• Cover the bowl with a kitchen towel or plastic wrap and let the dough stand still for about 30 minutes. The dough may appear puffy and it may not. Don’t worry if the dough doesn’t change in appearance.
  • Sprinkle your work surface with flour and then use a plastic bowl scraper to turn the dough out onto the surface. Tap your hands in a little flour to coat them and then gently flatten the dough into a rectangle with a short side facing you. Use your fingers or the plastic scraper, flip the top edge of the dough down to just below the center, then flip the bottom edge up to just above the center, as if you were folding a letter. Repeat this process with the right and left sides and then turn the dough over and dust off the flour.
  • Oil a second large bowl, then place the dough in it, seam side up, to oil the top. Then turn it seam side down and cover the bowl with oiled plastic wrap. Mark the time with a felt-tipped pen on the plastic wrap and allow the dough to rest and rise in a moderately cool place until it has doubled in volume, 1 to 2 hours, depending on the temperature of your kitchen.
  • Once the dough has doubled in volume, sprinkle a little more flour onto your work surface, then scrape the dough out onto it, letting the dough assume its natural shape. Shape the dough into a log, then cover with oiled plastic wrap and let rest for 5 to 10 minutes before you continue shaping. (To shape the dough into a log, flatten it into a rectangle, and position the rectangle so that the short end faces you. Using both hands, pick up the top edge and pull it past the center of the dough, press it so it adheres to itself, then do the same with the bottom edge. Repeat this action with the top piece only and press the dough together firmly to make a tight log. Don’t worry if the dough looks misshapen.)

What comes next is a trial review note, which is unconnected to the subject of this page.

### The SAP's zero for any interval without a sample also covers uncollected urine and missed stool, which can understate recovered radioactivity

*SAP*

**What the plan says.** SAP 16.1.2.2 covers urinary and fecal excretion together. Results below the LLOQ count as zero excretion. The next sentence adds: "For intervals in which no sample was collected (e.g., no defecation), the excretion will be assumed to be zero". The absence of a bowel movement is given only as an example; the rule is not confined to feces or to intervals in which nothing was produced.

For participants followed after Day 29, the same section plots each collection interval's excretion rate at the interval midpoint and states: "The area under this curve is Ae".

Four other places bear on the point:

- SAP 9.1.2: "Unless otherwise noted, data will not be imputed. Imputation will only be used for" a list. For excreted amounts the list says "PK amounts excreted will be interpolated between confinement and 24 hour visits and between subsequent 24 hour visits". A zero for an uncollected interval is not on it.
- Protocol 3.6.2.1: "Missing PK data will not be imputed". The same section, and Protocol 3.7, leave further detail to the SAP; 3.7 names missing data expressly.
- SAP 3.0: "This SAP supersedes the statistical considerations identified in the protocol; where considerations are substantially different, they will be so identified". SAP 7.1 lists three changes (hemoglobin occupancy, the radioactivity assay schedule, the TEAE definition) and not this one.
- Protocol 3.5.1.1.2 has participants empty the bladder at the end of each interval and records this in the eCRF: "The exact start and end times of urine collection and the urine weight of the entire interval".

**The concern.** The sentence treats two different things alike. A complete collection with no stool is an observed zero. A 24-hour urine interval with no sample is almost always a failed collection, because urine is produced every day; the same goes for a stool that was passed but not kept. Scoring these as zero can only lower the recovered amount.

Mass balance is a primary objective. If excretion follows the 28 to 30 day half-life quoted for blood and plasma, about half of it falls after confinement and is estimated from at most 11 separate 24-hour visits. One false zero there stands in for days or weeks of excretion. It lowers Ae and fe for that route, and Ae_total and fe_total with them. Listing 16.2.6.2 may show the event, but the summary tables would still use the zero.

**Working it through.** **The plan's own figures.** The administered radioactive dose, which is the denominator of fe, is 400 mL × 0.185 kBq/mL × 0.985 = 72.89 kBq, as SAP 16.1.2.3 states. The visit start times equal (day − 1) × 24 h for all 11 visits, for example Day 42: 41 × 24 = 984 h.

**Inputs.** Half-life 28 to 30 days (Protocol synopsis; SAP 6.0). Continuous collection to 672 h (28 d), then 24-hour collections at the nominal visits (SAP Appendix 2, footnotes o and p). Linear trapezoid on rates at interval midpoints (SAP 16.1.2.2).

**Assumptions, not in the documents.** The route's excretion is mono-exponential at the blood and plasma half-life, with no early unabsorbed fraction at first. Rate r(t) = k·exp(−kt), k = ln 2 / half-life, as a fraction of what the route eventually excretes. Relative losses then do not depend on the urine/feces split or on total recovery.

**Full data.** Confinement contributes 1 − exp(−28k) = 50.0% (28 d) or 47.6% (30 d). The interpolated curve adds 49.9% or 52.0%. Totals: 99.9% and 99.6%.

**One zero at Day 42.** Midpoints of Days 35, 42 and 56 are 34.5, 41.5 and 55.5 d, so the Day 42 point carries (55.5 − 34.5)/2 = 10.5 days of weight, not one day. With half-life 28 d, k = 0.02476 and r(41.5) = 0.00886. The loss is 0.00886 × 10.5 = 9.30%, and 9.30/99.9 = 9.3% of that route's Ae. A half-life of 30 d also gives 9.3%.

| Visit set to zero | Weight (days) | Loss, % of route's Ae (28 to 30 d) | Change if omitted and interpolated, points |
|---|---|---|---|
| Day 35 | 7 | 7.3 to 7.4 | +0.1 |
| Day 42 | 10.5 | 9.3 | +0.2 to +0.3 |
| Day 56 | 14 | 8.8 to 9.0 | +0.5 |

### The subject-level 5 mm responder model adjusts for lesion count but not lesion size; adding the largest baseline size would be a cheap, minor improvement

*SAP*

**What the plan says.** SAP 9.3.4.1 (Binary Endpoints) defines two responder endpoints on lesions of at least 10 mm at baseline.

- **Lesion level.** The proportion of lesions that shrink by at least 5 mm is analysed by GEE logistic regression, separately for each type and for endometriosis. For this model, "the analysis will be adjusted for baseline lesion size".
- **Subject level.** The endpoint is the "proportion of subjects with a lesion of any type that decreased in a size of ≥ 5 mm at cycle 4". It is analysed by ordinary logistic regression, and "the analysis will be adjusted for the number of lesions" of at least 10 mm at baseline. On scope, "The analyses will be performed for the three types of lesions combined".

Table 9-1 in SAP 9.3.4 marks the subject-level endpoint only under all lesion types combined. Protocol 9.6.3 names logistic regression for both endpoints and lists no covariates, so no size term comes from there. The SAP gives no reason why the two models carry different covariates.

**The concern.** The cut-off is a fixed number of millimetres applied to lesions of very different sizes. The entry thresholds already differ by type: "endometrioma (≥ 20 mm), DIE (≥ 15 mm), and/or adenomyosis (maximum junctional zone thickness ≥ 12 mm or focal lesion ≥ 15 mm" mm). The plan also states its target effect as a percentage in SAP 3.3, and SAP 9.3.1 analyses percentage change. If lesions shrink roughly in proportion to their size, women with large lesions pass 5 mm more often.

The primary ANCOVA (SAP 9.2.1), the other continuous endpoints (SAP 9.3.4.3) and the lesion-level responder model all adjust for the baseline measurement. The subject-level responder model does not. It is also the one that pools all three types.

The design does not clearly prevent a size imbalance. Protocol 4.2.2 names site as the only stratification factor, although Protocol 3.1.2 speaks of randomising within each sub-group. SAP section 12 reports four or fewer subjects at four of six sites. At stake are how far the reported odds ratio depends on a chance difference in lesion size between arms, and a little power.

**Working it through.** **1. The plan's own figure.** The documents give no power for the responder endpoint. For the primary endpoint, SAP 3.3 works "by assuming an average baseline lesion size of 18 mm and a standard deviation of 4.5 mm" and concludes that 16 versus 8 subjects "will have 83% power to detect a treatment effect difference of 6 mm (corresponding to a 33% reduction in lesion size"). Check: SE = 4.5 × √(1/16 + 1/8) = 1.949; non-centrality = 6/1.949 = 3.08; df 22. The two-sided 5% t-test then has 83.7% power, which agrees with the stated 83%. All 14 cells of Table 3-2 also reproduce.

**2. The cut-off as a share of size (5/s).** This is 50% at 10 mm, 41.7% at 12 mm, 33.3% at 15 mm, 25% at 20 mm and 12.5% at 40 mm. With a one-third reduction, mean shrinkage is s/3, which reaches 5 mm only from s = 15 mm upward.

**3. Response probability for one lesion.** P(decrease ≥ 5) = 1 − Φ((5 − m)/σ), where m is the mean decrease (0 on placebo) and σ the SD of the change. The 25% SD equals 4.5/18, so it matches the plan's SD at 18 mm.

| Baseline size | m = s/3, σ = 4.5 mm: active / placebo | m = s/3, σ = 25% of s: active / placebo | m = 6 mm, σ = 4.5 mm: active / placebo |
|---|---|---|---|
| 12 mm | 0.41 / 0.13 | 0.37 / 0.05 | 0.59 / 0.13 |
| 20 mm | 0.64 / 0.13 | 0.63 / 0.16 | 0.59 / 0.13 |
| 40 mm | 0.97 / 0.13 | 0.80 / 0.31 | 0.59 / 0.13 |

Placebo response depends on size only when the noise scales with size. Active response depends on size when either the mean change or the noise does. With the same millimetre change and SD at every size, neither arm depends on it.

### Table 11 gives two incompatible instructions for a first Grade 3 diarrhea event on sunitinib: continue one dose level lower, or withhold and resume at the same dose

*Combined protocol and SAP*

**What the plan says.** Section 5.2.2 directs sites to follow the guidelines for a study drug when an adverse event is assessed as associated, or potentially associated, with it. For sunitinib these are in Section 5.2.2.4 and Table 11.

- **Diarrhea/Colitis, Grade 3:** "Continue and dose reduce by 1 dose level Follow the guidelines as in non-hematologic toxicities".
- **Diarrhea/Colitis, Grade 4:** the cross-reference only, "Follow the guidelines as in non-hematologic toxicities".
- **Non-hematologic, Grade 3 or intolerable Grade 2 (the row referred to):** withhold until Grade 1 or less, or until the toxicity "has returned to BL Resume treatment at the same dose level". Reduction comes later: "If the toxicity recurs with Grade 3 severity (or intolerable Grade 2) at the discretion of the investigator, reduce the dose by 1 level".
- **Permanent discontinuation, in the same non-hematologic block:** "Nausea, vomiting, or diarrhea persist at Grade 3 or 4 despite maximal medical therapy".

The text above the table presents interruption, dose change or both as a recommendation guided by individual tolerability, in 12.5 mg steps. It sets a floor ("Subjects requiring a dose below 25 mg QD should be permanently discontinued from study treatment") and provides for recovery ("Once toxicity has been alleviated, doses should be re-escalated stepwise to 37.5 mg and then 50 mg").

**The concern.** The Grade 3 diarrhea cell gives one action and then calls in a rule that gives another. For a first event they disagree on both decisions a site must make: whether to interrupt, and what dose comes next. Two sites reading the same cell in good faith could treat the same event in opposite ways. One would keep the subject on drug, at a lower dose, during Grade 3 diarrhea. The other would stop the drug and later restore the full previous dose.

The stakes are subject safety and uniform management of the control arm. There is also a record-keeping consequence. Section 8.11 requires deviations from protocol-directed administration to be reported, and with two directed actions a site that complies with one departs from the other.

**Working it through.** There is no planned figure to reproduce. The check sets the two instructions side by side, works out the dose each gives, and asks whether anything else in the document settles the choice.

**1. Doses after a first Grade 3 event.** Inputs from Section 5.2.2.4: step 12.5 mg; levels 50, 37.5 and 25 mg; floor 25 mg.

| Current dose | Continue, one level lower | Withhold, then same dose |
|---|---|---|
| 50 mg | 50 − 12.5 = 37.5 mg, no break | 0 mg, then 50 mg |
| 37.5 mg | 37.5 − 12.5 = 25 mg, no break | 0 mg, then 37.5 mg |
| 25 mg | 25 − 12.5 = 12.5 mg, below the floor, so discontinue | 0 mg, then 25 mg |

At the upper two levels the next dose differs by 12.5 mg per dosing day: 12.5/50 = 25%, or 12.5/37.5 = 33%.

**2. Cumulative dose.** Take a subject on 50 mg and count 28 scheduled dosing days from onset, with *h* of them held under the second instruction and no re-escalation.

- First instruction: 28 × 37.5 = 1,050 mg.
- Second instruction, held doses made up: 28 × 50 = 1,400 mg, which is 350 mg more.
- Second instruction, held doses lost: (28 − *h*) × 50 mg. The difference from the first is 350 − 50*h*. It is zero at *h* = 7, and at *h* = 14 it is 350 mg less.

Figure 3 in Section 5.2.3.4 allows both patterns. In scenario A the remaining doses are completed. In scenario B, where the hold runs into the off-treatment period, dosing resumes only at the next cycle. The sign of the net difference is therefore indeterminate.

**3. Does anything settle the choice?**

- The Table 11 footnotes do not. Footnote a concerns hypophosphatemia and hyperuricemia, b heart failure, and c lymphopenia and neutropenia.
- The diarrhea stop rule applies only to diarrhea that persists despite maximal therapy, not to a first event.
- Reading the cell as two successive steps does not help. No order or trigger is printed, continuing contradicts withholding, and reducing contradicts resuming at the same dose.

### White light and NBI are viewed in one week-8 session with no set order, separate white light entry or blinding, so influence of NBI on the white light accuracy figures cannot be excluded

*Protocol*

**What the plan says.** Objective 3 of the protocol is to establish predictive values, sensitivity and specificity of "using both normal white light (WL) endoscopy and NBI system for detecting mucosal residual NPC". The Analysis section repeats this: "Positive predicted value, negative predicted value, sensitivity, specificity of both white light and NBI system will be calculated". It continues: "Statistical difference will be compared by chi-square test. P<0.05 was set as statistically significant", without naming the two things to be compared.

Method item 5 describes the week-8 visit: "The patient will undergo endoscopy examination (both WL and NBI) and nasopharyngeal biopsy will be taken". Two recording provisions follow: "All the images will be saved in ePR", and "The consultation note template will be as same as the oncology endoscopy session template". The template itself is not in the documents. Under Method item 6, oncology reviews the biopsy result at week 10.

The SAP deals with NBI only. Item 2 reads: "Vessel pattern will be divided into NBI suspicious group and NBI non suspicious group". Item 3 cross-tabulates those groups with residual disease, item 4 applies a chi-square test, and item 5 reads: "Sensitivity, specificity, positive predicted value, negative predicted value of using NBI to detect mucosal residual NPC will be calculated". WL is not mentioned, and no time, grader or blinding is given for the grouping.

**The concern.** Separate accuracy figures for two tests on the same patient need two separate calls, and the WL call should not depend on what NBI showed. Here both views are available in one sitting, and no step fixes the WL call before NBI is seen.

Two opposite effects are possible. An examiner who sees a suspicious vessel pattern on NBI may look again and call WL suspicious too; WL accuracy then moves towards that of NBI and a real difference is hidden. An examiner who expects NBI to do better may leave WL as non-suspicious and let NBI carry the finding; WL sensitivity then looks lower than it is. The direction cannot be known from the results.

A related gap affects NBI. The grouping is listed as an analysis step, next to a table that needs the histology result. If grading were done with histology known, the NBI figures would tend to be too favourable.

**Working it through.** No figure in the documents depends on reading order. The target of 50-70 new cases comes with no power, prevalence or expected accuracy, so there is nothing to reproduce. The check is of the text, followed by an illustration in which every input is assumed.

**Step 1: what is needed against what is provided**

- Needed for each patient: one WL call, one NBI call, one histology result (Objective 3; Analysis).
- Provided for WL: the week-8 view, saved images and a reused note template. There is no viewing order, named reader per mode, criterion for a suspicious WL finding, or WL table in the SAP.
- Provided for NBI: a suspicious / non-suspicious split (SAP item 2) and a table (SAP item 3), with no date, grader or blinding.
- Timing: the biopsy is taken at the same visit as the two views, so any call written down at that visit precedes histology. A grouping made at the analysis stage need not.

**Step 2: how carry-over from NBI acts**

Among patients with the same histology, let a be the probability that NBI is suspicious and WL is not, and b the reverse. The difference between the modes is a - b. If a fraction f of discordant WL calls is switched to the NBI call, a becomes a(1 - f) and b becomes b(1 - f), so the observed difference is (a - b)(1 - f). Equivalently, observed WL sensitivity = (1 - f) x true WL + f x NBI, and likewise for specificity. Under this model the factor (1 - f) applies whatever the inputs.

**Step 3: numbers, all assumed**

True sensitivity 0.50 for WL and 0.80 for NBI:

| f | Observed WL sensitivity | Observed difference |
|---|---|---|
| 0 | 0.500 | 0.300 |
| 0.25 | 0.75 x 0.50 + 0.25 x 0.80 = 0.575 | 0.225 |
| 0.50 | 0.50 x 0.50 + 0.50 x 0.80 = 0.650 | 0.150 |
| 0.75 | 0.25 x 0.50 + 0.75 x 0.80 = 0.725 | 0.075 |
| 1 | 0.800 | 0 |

• Now shape the dough by beginning with the pre-shaped log placed lengthwise in front of you with the seam side up. Fold the dough in half lengthwise and press down so that it adheres to itself. Close the interior gap by pulling dough from the top with your left hand and sealing at the bottom with the heel of your right hand, as you would for a baguette. Place the dough seam side down, then place your hands at the center, fingers together, and with gentle but consistent pressure move your hands away from each other, rolling back and forth toward the ends of the dough. Place the dough in an oiled 15 3/4-by-3 3/4-inch (40-by-9 1/2-cm) Pullman pan or 9-by-5-inch (22-by-13-cm) loaf pan, seam side down, and gently press it into the corners. (If you are using a 9-by-5-inch loaf pan, it will seem like there is too much dough for the pan but it’s okay.)